This article is a follow-up on a comment related to the Worlds and interworlds section of the article Ostad Elahi’s thought in 7 points. The question went thus: if our approach to spirituality is to be rational, where should we stand on the issue of worlds and the interworld? Must we blindly “believe” what we are told and view such concepts as mere revelation, or should we consider the possibility of their existence in a rational way?
One way of attempting a “rational” apprehension of worlds and the Interworld is to reflect on the notion of “absolute divine justice”. Let’s lay out the following alternative: either there is such a thing as divine justice (God is just), or it is mere fancy. Read more
The following poem is extracted from the Book of the Kings of Truth, written in 1919 by Ostad Elahi’s father, Hadj Nemat. Composed from more than 15000 verses, this book recounts the life of the saints, prophets, and great spiritual figures of humanity. Narrative sequences alternate with more meditative passages in the form of prayers, recommendations or invocations. An expression of Hadj Nemat’s mystical personality, of his unconditional love for the Divine and his relentless quest for the knowledge of spiritual truths, the Book of the Kings of Truth also tells something about the particular atmosphere which characterised Ostad Elahi’s early years.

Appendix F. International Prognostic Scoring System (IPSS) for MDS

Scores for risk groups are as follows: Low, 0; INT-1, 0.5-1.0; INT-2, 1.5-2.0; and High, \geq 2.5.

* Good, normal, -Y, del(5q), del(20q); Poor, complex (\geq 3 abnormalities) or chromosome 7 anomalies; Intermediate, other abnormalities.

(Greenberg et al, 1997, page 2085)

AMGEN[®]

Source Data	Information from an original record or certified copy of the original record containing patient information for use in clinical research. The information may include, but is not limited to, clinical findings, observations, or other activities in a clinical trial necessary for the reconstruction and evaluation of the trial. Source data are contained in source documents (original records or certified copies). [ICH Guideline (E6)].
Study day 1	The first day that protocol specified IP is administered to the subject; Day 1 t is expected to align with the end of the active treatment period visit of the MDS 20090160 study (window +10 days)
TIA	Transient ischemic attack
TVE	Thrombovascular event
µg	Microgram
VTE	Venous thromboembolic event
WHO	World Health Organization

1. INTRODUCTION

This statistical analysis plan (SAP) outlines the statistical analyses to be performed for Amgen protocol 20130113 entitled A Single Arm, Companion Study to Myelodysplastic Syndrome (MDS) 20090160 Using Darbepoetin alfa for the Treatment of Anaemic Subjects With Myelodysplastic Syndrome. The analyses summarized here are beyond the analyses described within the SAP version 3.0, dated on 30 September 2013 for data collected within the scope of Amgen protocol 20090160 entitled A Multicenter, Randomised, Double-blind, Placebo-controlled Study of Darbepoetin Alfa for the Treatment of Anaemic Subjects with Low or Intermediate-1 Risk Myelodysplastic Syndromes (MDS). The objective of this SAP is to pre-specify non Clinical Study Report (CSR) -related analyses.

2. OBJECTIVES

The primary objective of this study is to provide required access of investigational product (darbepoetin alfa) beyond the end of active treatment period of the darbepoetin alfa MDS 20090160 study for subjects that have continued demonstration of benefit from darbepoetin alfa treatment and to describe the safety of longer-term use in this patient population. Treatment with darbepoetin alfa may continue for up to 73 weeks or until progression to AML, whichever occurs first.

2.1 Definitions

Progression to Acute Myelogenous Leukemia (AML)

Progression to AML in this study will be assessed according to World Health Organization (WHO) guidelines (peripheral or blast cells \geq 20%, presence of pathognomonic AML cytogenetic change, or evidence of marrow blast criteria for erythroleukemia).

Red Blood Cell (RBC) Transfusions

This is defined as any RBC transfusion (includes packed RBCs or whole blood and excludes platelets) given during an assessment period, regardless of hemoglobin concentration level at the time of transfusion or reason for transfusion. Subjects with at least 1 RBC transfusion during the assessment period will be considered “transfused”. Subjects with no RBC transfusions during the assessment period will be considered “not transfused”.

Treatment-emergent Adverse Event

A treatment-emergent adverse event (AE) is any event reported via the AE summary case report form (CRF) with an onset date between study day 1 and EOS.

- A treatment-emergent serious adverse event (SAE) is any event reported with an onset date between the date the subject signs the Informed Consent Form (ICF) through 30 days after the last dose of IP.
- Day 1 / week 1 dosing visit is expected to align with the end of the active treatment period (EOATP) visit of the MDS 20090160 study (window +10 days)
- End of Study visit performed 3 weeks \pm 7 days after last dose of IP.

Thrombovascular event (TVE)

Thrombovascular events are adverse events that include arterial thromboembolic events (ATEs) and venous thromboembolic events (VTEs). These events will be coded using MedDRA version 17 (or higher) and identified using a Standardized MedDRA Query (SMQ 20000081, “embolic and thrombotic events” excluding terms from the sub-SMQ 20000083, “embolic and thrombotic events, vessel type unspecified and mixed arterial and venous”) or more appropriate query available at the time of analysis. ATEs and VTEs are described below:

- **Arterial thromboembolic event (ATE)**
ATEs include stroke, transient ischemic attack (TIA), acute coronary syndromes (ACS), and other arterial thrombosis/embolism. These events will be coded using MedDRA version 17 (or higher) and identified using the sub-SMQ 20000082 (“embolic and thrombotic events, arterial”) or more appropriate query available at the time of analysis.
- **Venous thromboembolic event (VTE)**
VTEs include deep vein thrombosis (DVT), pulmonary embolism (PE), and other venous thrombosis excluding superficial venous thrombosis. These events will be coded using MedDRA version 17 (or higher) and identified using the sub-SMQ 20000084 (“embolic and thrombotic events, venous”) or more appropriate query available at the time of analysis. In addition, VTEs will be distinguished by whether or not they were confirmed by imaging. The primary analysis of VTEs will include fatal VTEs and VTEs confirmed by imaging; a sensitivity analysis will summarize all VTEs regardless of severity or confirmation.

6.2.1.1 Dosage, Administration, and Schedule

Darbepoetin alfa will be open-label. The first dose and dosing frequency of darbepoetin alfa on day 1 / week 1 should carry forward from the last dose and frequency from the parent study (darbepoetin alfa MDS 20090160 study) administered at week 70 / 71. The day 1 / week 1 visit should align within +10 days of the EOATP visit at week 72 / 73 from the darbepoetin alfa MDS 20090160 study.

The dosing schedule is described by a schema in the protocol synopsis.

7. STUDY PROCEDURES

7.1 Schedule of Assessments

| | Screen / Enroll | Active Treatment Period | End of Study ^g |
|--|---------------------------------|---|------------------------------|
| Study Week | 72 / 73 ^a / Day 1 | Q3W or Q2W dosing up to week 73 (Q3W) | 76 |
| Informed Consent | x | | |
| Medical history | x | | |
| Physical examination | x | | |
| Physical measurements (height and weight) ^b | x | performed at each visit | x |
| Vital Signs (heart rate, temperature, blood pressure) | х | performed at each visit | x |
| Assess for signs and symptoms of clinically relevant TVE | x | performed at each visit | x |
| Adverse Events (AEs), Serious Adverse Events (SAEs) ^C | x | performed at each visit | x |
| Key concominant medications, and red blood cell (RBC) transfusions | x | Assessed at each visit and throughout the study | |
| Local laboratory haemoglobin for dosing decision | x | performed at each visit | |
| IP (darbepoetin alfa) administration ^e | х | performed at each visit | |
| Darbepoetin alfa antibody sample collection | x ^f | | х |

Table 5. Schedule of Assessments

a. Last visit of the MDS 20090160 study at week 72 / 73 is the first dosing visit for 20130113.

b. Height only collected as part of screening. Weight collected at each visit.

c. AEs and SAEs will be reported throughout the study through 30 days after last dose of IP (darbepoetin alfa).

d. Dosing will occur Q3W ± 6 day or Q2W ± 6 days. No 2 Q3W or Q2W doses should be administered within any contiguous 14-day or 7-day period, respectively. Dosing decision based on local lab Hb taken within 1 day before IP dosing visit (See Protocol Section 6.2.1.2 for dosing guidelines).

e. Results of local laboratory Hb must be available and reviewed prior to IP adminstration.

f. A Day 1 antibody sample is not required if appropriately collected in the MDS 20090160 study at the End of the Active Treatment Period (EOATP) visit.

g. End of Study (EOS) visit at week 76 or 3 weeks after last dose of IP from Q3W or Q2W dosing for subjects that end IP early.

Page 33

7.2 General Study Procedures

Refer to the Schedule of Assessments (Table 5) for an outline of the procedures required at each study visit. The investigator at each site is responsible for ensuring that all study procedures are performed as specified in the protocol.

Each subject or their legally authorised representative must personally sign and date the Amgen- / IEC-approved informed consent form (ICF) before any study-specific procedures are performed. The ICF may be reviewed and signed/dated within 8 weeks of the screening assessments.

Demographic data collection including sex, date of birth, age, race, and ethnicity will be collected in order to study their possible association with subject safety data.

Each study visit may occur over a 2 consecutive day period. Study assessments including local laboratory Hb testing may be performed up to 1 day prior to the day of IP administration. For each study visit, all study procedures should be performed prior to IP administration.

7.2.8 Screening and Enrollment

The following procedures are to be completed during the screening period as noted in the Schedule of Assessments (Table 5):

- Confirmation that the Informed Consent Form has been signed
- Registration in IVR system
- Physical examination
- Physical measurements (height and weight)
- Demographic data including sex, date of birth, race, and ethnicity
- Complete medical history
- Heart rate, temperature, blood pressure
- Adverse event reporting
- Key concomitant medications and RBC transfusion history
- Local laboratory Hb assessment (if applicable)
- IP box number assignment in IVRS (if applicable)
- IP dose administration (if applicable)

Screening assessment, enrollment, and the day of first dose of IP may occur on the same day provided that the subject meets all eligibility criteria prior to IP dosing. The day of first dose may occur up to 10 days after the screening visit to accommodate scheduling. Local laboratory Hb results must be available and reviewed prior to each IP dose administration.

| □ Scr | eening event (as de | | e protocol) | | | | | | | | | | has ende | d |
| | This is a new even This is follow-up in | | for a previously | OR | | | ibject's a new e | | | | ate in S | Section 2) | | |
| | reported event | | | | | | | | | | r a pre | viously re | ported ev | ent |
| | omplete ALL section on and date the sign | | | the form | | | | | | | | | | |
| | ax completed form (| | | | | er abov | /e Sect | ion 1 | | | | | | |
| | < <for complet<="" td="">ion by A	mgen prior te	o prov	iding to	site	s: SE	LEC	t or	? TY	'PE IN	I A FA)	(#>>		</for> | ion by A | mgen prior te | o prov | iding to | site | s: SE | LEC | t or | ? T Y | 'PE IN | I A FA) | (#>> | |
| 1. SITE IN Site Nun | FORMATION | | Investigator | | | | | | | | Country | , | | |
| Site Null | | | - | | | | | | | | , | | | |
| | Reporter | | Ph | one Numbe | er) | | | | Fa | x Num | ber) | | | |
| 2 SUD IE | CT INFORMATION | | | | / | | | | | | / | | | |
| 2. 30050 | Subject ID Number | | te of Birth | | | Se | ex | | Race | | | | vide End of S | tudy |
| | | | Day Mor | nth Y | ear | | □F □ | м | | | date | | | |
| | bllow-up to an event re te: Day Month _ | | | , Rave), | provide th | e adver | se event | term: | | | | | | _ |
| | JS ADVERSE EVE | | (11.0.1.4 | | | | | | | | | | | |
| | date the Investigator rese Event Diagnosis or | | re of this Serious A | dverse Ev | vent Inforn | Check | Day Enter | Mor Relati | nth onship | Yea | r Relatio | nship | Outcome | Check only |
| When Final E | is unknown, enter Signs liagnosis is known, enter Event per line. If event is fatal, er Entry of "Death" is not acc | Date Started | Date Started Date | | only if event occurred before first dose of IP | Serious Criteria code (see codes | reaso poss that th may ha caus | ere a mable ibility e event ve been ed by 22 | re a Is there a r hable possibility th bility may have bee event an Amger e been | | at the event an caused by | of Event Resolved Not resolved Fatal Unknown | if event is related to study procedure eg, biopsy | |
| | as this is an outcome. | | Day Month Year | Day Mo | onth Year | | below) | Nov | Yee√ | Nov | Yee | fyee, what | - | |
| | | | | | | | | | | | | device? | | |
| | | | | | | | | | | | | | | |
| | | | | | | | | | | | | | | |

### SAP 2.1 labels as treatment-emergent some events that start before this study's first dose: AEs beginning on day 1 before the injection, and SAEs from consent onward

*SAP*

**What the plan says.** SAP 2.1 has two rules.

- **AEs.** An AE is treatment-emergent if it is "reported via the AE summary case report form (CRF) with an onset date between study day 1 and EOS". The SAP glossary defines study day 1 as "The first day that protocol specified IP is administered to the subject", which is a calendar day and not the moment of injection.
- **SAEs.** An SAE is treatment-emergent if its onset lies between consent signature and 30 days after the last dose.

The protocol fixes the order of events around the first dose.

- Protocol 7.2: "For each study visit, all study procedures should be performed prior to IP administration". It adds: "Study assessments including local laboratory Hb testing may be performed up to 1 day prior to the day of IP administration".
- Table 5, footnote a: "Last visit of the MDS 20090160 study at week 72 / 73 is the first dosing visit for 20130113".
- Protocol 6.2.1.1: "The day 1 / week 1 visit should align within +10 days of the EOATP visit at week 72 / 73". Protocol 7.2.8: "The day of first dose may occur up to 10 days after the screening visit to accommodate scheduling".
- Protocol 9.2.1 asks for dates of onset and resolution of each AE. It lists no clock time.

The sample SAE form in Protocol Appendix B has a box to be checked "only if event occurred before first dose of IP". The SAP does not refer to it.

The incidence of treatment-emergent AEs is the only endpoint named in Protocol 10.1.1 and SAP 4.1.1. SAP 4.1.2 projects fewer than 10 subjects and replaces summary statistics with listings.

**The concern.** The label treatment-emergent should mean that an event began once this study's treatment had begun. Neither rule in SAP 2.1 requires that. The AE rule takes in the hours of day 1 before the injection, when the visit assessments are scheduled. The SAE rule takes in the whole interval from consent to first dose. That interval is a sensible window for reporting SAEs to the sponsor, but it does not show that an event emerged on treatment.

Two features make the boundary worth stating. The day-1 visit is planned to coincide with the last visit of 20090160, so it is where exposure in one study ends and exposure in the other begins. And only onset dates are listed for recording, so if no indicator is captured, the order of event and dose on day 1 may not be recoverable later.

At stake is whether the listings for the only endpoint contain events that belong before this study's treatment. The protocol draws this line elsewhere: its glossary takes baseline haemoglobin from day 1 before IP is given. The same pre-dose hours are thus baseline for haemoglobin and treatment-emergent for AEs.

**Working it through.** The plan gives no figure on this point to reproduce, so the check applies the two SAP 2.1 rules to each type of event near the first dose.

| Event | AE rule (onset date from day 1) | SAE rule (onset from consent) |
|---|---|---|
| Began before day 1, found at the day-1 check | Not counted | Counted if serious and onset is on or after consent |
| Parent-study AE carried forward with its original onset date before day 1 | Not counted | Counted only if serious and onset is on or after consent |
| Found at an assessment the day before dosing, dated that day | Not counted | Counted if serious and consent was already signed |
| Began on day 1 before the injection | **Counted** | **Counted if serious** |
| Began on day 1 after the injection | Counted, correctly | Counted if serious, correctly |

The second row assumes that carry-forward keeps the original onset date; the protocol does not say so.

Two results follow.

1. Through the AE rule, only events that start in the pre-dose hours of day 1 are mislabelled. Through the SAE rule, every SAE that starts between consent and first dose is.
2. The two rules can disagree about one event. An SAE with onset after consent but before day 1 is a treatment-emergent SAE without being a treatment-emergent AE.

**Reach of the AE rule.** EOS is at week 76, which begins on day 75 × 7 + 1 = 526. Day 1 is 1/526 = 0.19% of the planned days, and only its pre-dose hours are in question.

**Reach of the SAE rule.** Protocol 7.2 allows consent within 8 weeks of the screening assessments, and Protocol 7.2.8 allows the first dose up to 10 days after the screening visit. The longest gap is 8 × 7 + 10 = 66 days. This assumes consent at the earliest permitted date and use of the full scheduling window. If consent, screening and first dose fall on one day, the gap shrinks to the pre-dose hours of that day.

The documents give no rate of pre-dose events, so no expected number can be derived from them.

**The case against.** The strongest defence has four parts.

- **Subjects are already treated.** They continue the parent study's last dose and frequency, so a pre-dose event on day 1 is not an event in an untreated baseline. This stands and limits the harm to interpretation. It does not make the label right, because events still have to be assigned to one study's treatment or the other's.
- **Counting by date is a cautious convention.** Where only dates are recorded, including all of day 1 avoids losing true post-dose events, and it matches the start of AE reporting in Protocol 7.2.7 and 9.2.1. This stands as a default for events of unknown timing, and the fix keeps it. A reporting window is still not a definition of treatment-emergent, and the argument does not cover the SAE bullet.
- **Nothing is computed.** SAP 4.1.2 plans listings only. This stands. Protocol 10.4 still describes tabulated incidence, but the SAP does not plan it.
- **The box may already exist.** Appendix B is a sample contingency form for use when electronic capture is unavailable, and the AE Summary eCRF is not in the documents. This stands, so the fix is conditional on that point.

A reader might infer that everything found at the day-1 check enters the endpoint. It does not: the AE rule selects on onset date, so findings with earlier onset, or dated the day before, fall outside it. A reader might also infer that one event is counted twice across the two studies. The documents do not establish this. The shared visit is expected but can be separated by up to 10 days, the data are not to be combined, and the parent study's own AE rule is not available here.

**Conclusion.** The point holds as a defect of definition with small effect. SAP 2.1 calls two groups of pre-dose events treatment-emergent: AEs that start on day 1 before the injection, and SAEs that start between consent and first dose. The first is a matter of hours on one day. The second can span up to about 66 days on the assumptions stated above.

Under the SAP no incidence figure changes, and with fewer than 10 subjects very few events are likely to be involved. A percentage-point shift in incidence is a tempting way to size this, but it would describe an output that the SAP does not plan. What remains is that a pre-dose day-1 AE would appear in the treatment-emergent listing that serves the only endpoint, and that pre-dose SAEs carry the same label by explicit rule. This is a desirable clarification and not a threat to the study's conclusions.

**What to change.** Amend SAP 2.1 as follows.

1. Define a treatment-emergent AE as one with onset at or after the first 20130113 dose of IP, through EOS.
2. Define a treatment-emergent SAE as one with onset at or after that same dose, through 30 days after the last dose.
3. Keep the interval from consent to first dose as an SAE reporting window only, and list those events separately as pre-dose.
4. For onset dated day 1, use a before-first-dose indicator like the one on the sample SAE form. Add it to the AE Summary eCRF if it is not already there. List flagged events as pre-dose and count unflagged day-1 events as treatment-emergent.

In the poem entitled “Unfaithfulness of the World”, Hadj Nemat speaks his heart on the impermanence of the world. Read more